2009). August 28.42) and 96. 96. Lastly. and 92. Based on the principles for assessing language for specific purposes (Douglas.1% of them believed that their ability to interpret in English was enhanced (M=4. not only in a professional manner but also interactively (see Appendix). Through the ESP program. .62) thought the program helped them understand the local culture (M=4.1%. such as completing task-based activities in class. presenting their written scripts to a native speaking instructor. At the end of their English Tour Trip. More importantly.1% indicated that their interest in using English to interpret information about tourist spots on Penghu Island was increased (M=4.62) through English. M= 4. and ability. many of them (96. 2000). the VHS students acquired the essential oral skills to effectively deliver the content.50).TIESPJ. Vol.2% (M=4.2% believed this ESP program helped them read articles about Penghu in English (M=4.62). 96. interest. Although the VHS participants were all locals from the island. Table 2 summarizes the effects of the program on the participants’ ESP learning.65) believed that this program helped them understand better the tourist spots in Penghu.69). and finally. rehearsing their written scripts many times with the college participants.3% indicated that the program helped them understand more about Penghu (M=4. one of the VHS students said to me proudly and excitedly: “I have never spoken so much English within one day!” (Observational field notes. the VHS participants were able to make good use of the knowledge and vocabulary introduced to interpret a given tourist spot. The accumulated oral practice had a positive effect on VHS students’ oral interpretation competence. perfecting their English tour at the tourist spot locations until they were satisfied with their performance. 3: 2. Even though oral competence was emphasized. 2011 87 oral English – the VHS students practiced their oral skills in various ways. 88. 96.49). Effects on ESP learning The data suggest that this ESP program had an extremely positive effect on the participants’ overall ESP learning. “ESP learning” refers to three elements: understanding.4% of them reported an increased motivation to engage in related interpretation activities (M=4.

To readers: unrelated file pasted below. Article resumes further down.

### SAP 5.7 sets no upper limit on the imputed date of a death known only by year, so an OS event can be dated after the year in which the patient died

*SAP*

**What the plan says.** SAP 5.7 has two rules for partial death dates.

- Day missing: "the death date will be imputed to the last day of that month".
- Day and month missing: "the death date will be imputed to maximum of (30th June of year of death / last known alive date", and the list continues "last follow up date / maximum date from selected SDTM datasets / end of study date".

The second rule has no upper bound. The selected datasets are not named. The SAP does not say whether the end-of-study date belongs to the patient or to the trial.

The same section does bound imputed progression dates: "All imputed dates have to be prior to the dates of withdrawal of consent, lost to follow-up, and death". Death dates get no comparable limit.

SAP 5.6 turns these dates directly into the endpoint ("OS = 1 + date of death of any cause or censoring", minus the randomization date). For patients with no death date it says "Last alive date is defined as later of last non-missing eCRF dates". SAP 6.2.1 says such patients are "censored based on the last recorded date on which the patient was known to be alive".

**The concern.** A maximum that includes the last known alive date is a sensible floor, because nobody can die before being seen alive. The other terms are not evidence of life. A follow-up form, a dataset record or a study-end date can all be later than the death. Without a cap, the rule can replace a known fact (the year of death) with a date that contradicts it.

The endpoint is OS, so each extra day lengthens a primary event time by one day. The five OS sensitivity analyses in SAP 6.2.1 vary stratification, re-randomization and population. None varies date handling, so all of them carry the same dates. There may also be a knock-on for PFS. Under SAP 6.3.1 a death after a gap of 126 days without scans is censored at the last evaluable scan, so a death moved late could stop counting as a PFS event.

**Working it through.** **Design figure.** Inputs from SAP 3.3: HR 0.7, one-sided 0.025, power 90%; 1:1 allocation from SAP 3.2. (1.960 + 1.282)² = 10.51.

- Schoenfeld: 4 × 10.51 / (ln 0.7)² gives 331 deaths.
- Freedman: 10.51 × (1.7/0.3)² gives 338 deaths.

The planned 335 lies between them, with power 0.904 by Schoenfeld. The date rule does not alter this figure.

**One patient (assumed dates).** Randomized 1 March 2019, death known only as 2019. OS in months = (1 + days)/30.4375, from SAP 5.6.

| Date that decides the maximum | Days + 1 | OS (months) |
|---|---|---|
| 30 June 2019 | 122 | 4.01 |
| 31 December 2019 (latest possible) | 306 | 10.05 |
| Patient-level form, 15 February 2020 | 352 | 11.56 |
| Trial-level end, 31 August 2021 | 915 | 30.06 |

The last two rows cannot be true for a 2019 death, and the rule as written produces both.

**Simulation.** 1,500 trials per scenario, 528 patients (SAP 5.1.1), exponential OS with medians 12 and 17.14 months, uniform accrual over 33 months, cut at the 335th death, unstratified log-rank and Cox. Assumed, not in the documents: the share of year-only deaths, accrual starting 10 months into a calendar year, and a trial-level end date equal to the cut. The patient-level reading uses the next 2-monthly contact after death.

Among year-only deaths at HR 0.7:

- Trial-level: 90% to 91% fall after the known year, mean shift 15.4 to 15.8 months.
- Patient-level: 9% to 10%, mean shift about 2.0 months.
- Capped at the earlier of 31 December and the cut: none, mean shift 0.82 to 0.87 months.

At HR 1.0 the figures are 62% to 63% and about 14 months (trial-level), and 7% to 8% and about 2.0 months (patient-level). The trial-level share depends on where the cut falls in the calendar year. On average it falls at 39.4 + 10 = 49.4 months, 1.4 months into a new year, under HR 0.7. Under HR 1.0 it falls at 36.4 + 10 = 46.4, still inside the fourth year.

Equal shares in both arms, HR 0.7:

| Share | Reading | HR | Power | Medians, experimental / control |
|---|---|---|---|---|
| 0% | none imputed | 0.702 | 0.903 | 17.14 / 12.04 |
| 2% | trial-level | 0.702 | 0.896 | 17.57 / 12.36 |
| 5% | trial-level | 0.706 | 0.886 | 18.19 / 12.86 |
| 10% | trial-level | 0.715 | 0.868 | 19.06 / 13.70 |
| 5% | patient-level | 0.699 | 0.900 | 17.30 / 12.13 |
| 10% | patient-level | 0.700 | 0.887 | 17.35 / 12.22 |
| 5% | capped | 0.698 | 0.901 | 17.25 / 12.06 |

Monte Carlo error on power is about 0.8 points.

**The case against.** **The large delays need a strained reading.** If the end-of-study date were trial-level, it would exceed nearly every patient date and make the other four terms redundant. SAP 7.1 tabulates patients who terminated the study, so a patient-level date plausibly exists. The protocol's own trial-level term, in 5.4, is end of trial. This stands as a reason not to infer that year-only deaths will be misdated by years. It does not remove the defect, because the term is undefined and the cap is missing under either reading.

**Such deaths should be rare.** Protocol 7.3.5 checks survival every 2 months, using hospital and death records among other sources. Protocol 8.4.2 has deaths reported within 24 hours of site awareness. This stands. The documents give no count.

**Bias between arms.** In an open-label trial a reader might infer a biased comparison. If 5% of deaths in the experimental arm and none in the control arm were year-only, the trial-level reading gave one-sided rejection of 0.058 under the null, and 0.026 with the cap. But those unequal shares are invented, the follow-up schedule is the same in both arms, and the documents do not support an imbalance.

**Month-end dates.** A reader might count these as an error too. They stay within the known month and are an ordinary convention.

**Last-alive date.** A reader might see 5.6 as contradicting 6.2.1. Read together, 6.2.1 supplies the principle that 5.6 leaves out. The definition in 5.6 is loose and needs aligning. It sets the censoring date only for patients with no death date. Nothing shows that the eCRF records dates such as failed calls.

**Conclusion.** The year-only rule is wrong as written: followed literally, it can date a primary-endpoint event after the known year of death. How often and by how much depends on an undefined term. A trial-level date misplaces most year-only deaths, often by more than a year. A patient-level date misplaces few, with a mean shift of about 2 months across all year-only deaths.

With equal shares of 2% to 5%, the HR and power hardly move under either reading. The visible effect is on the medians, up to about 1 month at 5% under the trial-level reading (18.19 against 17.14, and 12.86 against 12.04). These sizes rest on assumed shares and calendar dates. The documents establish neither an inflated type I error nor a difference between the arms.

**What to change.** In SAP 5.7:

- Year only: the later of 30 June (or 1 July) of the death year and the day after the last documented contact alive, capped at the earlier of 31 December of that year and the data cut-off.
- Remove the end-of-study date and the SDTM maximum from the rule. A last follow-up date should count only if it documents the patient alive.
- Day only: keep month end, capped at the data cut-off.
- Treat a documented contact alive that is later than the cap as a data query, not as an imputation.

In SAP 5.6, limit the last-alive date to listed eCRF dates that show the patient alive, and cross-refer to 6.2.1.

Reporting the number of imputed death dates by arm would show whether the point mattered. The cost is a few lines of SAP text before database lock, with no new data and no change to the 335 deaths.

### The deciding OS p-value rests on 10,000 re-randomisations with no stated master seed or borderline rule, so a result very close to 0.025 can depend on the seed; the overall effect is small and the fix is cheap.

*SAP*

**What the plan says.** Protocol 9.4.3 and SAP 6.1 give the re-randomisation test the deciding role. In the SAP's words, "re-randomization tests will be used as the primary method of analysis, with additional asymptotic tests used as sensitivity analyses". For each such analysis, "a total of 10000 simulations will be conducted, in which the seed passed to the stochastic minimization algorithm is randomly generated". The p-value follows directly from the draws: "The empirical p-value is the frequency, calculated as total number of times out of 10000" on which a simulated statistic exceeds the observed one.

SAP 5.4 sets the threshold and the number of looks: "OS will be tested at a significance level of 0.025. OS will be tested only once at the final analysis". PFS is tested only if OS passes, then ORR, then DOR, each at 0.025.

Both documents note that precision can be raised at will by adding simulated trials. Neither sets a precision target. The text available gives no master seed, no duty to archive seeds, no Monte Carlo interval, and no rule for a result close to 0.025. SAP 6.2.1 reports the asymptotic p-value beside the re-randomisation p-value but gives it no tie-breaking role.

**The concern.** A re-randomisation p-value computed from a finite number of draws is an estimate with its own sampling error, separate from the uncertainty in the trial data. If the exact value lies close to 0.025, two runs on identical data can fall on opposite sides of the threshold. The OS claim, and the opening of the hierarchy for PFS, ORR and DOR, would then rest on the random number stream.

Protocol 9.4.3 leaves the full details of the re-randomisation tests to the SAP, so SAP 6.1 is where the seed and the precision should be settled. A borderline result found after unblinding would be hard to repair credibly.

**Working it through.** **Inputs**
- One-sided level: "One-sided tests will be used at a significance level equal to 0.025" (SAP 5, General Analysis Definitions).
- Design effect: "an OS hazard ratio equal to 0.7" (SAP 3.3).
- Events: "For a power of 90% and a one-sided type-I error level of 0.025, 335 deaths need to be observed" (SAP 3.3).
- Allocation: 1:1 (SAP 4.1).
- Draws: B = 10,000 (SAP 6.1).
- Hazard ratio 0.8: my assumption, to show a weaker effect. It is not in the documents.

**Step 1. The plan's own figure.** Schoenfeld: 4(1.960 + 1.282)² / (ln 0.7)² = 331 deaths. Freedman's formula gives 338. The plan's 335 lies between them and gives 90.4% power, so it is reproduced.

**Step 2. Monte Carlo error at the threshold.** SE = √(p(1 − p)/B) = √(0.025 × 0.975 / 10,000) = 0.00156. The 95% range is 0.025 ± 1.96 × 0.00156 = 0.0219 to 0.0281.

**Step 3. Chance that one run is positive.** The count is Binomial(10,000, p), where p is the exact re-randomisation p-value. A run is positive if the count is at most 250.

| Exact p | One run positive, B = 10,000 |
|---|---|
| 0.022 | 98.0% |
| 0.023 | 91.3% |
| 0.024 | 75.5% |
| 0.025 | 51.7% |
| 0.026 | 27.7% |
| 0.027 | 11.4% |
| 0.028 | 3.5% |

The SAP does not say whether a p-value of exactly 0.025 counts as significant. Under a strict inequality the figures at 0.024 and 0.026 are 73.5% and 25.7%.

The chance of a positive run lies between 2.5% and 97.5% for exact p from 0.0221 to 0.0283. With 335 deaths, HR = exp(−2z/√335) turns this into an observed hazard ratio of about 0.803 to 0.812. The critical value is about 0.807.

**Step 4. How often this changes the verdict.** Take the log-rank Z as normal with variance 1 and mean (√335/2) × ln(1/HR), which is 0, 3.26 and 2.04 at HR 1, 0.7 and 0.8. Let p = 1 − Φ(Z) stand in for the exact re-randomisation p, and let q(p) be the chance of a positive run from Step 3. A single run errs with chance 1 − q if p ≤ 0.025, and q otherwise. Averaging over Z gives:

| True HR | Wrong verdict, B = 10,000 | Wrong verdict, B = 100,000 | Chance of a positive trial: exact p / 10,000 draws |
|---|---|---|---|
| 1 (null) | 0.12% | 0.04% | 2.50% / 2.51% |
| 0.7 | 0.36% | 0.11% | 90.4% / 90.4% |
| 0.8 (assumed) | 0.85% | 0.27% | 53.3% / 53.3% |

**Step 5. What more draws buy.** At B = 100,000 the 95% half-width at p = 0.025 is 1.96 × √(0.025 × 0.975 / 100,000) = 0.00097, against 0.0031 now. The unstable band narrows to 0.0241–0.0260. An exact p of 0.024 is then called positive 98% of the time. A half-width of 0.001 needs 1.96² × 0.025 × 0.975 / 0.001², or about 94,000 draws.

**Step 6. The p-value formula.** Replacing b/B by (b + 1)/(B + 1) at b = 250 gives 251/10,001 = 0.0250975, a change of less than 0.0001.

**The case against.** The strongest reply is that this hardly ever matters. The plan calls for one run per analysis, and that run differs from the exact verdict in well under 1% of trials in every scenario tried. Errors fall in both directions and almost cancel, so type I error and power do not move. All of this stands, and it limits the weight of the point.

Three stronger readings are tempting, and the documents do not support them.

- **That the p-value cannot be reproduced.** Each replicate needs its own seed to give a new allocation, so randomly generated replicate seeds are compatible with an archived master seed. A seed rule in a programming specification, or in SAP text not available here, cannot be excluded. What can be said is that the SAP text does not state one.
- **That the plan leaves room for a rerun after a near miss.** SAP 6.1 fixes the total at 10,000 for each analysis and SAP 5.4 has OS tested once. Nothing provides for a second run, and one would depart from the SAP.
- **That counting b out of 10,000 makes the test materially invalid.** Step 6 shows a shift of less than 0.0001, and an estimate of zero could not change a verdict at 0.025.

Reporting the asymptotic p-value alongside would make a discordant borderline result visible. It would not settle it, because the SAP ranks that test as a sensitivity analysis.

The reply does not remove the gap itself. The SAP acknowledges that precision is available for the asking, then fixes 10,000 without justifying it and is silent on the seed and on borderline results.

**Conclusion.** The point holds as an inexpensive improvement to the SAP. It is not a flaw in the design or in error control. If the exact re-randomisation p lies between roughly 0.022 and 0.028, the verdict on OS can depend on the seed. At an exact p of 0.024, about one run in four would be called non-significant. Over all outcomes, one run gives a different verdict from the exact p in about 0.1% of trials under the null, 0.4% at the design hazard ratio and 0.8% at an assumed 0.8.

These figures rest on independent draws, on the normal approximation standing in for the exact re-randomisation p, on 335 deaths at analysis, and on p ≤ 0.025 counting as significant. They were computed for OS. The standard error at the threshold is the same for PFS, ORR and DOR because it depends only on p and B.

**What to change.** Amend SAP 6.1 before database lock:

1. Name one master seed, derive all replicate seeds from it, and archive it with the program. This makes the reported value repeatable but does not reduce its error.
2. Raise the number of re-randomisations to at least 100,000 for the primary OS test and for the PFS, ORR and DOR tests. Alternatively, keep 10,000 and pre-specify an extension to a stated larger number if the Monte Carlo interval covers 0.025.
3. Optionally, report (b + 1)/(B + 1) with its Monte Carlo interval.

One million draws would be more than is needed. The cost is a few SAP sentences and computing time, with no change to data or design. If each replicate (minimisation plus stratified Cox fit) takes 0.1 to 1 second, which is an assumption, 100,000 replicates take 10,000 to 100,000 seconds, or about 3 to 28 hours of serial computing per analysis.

571 69. 5.583 53. 6. 0% (0) 0.2% (18) 23.637 73.9% (7) 15.703 2.0% (0) 0. 2.0% (0) Mean SD 1.8% (1) 0. The ESP program motivated me to engage in related oral interpretation activities in the future.0% (0) 0.7% (2) 0. 0% (0) 4. The ESP program helped me understand the local culture of Penghu.1% (6) 7.42 .5% (3) 0.7% (15) 26.8% (8) 3. 0% (0) 0.9% (7) 4.62 .0% (0) 4.8% (1) 0. .65 .6% (9) 11. The ESP program helped me read articles about Penghu in English.4% (17) 30.69 .758 53. 7.62 .1% (6) 3.0% (0) 0. The ESP program helped me understand the tourist spots in Penghu.88 Yi-Hsuan Gloria Lo Table 2 Perceived effects of the program on the participants’ ESP learning N= 26 1 5 Strongly agree % (No) 69.50 . 3. 0% (0) 4.8 % (1) 0. and on their overall English learning.1% (19) 23.8% (14) 34.2% (18) 4 Agree % (No) 3 2 1 Neutral % Disagree % Strongly (No) (No) disagree % (No) 3.0% (0) 0.0% (0) 4.42 .0% (0) 4.4% (4) 0.0% (0) 4. 4.0% (0) 0. What effect did this ESP program have on the participants’ overall English proficiency and their general English learning? The second research question in this study concerned the effects of this ESP program on the participants’ English proficiencies. The ESP program increased my interest in introducing Penghu Island in English.562 65. 26.8% (1) 0.549 57. The ESP program enhanced my ability to introduce Penghu tourist spots in oral English.3% (11) 3. The ESP program helped me understand more about Penghu. on their perceived improvement in four skills.8% (14) 42.